Stoves on a Plane

Air travel advice from an FAA expert

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You’re about to board a flight to Montana for a week-long trek when you’re pulled out of line to explain your trusty white-gas burner. “This scenario happens more often than we like,” says Dennis Juenemann, a FAA Hazardous Materials Specialist based in Ft. Worth, TX. Since backpacking gear can run afoul of multiple safety rules, he recommends hikers be cautious and follow these strategies for hassle-free travel.


Only new stoves in their original packaging are always allowed. Used stoves must be cleaned of all burn deposits and odors to pass inspection. Liquid-fuel stoves are refused more often than canister burners because they retain more residue, says Juenemann. Scrub stoves thoroughly with soapy water, and pack them in checked luggage. To avoid trouble, BACKPACKER editors mail stoves and fuel bottles to outdoor stores at their destination.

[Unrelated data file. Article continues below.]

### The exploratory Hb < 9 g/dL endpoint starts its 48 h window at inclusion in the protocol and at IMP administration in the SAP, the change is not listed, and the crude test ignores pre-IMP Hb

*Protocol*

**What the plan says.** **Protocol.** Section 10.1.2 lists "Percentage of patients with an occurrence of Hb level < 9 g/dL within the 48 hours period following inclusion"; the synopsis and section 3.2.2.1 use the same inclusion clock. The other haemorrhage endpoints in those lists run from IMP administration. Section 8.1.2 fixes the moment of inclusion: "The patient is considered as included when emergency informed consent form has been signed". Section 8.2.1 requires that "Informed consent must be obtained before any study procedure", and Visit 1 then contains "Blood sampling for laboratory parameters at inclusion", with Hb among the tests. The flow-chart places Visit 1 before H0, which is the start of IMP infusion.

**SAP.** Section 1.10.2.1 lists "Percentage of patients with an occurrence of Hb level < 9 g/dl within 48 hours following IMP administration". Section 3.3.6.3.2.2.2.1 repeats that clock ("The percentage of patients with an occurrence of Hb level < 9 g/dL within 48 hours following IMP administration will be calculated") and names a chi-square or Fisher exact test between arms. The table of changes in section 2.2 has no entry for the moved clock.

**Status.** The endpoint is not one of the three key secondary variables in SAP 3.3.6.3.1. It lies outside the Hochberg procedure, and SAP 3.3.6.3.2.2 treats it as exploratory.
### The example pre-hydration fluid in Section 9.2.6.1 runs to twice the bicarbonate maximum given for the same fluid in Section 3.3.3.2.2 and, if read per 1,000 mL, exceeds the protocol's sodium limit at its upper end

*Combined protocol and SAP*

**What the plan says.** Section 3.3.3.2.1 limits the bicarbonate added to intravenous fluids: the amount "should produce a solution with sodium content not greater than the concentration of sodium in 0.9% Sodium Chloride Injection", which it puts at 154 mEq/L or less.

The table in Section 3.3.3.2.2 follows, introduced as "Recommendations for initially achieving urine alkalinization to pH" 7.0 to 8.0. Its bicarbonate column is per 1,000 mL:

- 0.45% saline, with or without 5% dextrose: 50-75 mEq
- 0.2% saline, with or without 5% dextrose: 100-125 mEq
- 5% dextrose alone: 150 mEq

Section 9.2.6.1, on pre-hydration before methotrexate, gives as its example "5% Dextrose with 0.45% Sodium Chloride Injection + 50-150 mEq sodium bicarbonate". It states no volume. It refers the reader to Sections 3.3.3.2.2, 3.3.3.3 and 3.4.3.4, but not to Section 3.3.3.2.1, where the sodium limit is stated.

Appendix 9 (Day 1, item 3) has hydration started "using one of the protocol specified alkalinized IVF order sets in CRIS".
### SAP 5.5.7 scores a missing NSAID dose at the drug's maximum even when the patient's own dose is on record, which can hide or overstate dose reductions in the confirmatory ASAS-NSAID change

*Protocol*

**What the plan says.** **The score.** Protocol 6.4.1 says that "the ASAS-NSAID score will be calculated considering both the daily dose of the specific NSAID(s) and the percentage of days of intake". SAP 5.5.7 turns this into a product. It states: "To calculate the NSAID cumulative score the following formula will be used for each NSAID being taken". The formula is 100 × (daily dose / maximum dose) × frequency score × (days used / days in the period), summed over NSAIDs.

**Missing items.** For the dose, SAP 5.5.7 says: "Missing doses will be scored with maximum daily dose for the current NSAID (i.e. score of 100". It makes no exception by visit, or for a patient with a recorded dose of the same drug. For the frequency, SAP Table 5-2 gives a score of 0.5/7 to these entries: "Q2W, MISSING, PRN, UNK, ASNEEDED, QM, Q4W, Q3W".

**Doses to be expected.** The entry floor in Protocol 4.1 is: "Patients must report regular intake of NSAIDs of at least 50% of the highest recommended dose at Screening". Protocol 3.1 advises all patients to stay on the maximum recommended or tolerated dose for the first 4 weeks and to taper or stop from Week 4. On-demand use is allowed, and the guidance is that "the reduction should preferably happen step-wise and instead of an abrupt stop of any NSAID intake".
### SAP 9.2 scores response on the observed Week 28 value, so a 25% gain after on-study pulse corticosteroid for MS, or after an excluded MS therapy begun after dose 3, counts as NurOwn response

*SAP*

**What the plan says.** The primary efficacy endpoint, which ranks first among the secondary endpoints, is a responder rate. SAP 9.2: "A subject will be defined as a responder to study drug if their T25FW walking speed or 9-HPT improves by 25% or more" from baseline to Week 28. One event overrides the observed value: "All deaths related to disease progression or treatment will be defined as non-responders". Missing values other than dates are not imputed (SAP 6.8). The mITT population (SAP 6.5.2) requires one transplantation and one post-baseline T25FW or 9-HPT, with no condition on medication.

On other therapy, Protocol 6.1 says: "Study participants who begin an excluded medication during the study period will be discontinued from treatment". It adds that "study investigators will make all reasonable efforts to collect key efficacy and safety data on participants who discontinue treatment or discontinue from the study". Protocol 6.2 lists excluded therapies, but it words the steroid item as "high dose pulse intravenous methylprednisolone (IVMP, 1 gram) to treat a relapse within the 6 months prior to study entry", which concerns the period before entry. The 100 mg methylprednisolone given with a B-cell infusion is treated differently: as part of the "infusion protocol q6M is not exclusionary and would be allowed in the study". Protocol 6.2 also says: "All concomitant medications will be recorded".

Like stoves, brand-new and empty liquid fuel bottles are okay, but used containers must be completely cleaned out. “If there’s any kind of fuel smell, it hasn’t been purged,” says Juenemann. Pack them uncapped and easily accessible in your checked luggage. Full bottles and gas canisters are forbidden.


As of August 2007, you can pack butane lighters in carry-on luggage, along with one book of safety matches. Both items are prohibited in checked baggage.


Alkaline, NiMH, and NiCad types are fine, but passengers cannot pack spare lithium metal batteries (used in many cameras and GPS units) in checked luggage. Put them in your carry-on bag.


Bear sprays exceed the 4-fluid-ounce limit established by the TSA for self-defense sprays in checked baggage. Ship it ahead of time, or buy it at your destination.